Published 14 November 2021 in Artist Stories
Please can you tell me more about how the overdose crisis affected you directly?
The day I lost Ryder, I had just finished a cross country trip across Canada to move into my new suite in Halifax, Nova Scotia. I remember going for a walk and being so excited for new adventures, a place that my family could come visit and enjoy. I had just finished telling my partner how I had to get my brother over here soon, he would love it... however, as soon as we walked back to my new place, I received a phone call that nobody ever wants to hear from their mom, “your brother is no longer with us”. I remember letting out a blood-curdling scream, it was like a black hole had sucked all of my surroundings into my chest around me, I felt paralysed. This feeling stuck to me for months, it sometimes still creeps its way in.
My entire year has been an absolute struggle, it’s been hard to find myself again. My brother was my best friend – he still is. The only thing that has helped me become grounded was creating art. Through my drawings I’ve been able to connect with Ryder and myself to dedicate a beautiful series of artwork to him, pieces that I would love to share with the world. Ryder was a beautiful, talented soul. He was a musician, an artist and a genuine friend. He had a passion for spiders, particularly tarantulas. When he was intrigued to learn something, he would research it until he was a pro. Ryder was brilliant, and amazing; and unfortunately, like many others, taken from us far too soon.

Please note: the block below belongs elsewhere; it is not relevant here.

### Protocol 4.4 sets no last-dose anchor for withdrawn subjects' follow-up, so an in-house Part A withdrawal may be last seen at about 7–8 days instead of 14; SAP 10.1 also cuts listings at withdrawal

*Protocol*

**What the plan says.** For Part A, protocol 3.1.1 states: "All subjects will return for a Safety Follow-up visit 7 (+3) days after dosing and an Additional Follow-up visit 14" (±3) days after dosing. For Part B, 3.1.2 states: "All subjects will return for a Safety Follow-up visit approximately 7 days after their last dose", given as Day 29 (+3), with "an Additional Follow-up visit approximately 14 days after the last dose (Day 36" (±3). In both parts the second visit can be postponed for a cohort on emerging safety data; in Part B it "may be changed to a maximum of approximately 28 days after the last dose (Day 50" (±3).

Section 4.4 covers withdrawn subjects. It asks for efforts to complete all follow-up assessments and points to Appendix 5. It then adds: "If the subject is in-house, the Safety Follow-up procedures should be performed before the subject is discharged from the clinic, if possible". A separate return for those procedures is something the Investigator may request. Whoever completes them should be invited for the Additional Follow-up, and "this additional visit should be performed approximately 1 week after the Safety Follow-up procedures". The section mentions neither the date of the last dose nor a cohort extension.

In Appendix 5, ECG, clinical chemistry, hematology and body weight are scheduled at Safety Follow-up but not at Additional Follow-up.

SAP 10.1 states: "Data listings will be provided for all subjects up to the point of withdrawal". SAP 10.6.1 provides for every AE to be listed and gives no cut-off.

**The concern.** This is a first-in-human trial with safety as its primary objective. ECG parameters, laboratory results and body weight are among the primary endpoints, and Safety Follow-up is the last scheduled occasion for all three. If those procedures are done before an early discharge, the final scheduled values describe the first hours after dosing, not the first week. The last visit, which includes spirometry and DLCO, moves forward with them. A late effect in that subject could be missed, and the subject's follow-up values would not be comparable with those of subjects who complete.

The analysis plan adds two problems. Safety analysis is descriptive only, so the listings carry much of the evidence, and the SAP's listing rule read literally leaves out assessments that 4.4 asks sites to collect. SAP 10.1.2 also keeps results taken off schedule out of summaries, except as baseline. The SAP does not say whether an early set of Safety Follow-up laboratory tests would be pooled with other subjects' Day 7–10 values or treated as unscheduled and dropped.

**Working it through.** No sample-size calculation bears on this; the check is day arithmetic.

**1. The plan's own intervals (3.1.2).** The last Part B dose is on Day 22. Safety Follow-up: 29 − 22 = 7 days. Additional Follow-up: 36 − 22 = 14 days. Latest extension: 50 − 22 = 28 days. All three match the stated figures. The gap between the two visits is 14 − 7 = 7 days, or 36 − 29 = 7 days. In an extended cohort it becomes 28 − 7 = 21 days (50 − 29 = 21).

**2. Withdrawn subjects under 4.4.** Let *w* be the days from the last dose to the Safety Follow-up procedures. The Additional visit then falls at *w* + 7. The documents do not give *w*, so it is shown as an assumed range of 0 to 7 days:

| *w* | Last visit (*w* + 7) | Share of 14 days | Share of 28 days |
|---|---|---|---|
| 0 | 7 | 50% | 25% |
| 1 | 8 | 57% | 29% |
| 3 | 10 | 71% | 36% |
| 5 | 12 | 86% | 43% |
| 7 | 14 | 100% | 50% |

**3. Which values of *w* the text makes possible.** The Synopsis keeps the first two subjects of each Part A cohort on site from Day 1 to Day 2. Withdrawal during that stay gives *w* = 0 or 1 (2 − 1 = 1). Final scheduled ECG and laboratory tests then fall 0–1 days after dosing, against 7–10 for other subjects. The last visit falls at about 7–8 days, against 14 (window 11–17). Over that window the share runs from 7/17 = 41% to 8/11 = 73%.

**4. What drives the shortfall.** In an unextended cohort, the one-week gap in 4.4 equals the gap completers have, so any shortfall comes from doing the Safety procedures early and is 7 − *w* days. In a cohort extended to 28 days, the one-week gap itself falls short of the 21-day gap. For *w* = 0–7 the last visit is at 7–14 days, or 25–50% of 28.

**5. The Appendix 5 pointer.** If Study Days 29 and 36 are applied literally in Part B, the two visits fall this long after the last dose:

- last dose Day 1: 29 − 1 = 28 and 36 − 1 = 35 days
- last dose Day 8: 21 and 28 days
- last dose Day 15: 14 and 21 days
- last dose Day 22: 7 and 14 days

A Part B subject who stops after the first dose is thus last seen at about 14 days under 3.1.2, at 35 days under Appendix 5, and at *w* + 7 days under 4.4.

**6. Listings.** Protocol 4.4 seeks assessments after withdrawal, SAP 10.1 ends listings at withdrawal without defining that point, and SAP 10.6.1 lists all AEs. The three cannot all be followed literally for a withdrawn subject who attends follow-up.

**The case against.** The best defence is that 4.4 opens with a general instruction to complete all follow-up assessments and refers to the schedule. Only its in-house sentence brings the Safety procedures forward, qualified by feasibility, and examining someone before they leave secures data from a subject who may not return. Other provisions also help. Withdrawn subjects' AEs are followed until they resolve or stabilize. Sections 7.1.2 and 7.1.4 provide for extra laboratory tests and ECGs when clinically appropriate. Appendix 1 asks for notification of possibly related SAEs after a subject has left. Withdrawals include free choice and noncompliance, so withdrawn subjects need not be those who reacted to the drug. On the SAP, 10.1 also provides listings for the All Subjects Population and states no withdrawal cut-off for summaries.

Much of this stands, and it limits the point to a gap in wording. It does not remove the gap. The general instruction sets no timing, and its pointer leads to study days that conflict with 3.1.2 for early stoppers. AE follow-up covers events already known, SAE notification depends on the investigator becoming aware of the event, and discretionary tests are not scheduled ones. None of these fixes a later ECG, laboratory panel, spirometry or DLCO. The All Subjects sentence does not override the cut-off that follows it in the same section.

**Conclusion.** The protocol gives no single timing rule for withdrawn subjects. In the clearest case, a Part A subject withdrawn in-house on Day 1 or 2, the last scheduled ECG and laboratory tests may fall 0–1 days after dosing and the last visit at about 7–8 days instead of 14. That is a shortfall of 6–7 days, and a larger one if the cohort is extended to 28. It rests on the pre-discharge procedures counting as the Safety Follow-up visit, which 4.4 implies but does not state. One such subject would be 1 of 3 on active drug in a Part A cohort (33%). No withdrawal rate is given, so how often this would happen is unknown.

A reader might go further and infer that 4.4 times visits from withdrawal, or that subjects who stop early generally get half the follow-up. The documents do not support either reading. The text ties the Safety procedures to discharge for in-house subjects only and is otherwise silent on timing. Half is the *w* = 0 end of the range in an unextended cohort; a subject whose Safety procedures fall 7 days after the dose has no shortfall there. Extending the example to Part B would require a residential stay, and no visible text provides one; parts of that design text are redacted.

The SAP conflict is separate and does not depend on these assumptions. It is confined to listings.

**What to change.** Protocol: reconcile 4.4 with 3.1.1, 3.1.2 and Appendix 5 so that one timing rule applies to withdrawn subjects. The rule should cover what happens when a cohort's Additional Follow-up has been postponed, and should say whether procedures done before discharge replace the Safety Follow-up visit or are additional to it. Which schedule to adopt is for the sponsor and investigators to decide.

I value being able to share my work among other artists who have suffered through this crisis. To share our individual experiences and connect with others who understand the immense pain means a lot to me. I send love to everyone affected by this crisis, and I hope for everyone to find some peace.